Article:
Ineptitude seems the more likely explanation for the second slew of stories about governmental computer problems we’ve recently noticed, which involve the government’s Electronic Benefits Transfer program. Also known as “EBT cards” to those in the know about such things, or “Food Stamps” to those of us still stuck in pre-computer era of the welfare state, the program maintains computerized accounts for its ever-expanding number of beneficiaries which have lately gone awry. On Saturday the program shut down across the nation, leaving countless of would-be shoppers stranded at the check-out lanes of their local grocers without means of payment, and later that night at least two Walmart discount stores in Louisiana went back on line to find that there was no limit on the EBT purchases. The latter foul-up set off a social-media-fueled shopping frenzy at the stores, as even the most Walmart-shopping EBT-dependent people now have computers or fancy cell phones, with hundreds of shoppers filling carts to the brim in hopes of getting out of the store before the computer error could be rectified.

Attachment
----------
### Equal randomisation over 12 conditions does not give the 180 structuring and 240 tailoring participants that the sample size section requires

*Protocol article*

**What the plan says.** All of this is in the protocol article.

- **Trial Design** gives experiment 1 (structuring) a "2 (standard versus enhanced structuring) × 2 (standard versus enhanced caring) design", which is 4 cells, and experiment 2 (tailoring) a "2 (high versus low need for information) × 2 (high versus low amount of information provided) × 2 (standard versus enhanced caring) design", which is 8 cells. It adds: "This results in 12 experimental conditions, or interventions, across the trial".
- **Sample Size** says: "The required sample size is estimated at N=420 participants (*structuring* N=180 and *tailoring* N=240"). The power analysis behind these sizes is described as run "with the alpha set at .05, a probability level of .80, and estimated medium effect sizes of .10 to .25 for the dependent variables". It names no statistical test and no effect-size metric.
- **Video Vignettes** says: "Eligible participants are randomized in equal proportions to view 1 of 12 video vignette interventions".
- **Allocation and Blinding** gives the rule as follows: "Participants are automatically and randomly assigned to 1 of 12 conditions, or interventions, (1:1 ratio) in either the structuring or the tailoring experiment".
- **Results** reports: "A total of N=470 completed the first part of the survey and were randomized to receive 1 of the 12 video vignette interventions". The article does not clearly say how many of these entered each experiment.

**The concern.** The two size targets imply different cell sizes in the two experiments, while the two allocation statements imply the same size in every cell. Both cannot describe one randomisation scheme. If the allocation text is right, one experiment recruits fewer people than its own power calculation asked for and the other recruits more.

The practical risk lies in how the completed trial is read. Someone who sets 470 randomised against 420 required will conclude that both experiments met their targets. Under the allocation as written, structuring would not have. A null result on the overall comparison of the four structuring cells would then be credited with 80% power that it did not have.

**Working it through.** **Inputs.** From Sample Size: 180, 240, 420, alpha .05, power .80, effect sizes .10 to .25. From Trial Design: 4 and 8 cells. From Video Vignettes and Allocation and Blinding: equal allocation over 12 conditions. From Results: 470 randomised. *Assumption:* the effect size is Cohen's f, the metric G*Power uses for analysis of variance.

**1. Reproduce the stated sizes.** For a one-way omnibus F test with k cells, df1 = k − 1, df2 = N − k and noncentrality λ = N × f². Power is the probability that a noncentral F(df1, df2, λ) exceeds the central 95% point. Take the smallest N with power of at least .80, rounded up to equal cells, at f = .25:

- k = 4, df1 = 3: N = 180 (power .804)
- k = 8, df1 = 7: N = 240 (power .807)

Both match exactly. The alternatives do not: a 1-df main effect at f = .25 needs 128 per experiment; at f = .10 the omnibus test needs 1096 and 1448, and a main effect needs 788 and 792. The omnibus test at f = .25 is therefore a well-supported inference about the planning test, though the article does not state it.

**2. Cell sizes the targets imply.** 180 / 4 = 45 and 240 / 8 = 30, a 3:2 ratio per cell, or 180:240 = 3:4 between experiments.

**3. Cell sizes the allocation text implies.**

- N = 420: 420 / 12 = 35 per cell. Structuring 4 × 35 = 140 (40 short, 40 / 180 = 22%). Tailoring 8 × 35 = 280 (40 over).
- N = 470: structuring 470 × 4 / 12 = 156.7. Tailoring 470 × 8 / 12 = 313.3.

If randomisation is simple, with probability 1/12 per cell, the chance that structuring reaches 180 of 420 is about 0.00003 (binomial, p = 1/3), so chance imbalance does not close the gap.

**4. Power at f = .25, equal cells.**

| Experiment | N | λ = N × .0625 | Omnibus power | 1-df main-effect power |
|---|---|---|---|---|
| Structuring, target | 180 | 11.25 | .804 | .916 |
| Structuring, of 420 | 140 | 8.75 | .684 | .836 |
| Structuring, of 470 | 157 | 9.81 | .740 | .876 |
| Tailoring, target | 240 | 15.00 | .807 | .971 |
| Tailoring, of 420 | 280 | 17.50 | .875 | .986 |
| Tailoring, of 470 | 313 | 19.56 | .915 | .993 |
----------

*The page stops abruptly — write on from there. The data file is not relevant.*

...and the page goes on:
None of these stories inspire faith in the government’s ability to run these ambitious social programs, nor the programs themselves, but we find that slightly reassuring. Having grown up in the era of the dystopian futurist movie craze we well remember a nightmare-inducing thriller titled “Colossus: The Forbin Project,” about a government super-computer that threatened to impose totalitarian control over the entire world, as well as any number of other sci-fi yarns set in the far-off 21st Century about computers conquering mankind, and it is good to see that such scenarios remain far-fetched. Thus far these computer thingamajigs seem to do more to subvert totalitarianism than to advance it, and we’re certainly trying to do our part here, and it would seem that the putatively brilliant boys and girls of the federal government aren’t the equals of their counterparts in the private sector.

— Bud Norman

How to Fix Obamacare

This Obamacare business doesn’t seem to be going well, at least thus far. Things have gotten so bad that the politicians and bureaucrats who cooked it up have lately been forced to concede a few glitches in the system, even as they struggle mightily to assure the public that it will all turn out well in the end, and it makes for a pitiful sight. We feel so badly for these well-intentioned public servants that we feel obliged to offer advice on how to fix what is ailing their beloved law.